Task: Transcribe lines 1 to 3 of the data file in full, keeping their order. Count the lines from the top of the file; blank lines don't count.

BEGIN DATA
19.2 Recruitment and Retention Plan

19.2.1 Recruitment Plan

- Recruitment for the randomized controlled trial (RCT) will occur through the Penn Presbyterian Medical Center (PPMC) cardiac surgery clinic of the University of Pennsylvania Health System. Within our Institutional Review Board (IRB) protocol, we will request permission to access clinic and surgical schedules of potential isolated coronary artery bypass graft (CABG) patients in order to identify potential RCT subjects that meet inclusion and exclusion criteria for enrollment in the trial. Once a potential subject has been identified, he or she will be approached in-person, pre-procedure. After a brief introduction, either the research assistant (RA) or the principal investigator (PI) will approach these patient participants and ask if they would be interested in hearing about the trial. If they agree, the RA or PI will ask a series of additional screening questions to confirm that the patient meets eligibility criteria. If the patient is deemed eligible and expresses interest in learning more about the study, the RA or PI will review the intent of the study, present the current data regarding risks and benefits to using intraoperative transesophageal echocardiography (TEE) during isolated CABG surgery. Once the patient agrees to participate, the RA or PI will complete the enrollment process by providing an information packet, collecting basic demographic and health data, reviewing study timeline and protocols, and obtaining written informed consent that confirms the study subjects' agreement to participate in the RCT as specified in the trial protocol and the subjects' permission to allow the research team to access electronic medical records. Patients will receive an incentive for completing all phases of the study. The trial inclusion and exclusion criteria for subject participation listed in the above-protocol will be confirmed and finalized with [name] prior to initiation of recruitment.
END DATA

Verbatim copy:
19.2 Recruitment and Retention Plan

19.2.1 Recruitment Plan

- Recruitment for the randomized controlled trial (RCT) will occur through the Penn Presbyterian Medical Center (PPMC) cardiac surgery clinic of the University of Pennsylvania Health System. Within our Institutional Review Board (IRB) protocol, we will request permission to access clinic and surgical schedules of potential isolated coronary artery bypass graft (CABG) patients in order to identify potential RCT subjects that meet inclusion and exclusion criteria for enrollment in the trial. Once a potential subject has been identified, he or she will be approached in-person, pre-procedure. After a brief introduction, either the research assistant (RA) or the principal investigator (PI) will approach these patient participants and ask if they would be interested in hearing about the trial. If they agree, the RA or PI will ask a series of additional screening questions to confirm that the patient meets eligibility criteria. If the patient is deemed eligible and expresses interest in learning more about the study, the RA or PI will review the intent of the study, present the current data regarding risks and benefits to using intraoperative transesophageal echocardiography (TEE) during isolated CABG surgery. Once the patient agrees to participate, the RA or PI will complete the enrollment process by providing an information packet, collecting basic demographic and health data, reviewing study timeline and protocols, and obtaining written informed consent that confirms the study subjects' agreement to participate in the RCT as specified in the trial protocol and the subjects' permission to allow the research team to access electronic medical records. Patients will receive an incentive for completing all phases of the study. The trial inclusion and exclusion criteria for subject participation listed in the above-protocol will be confirmed and finalized with [name] prior to initiation of recruitment.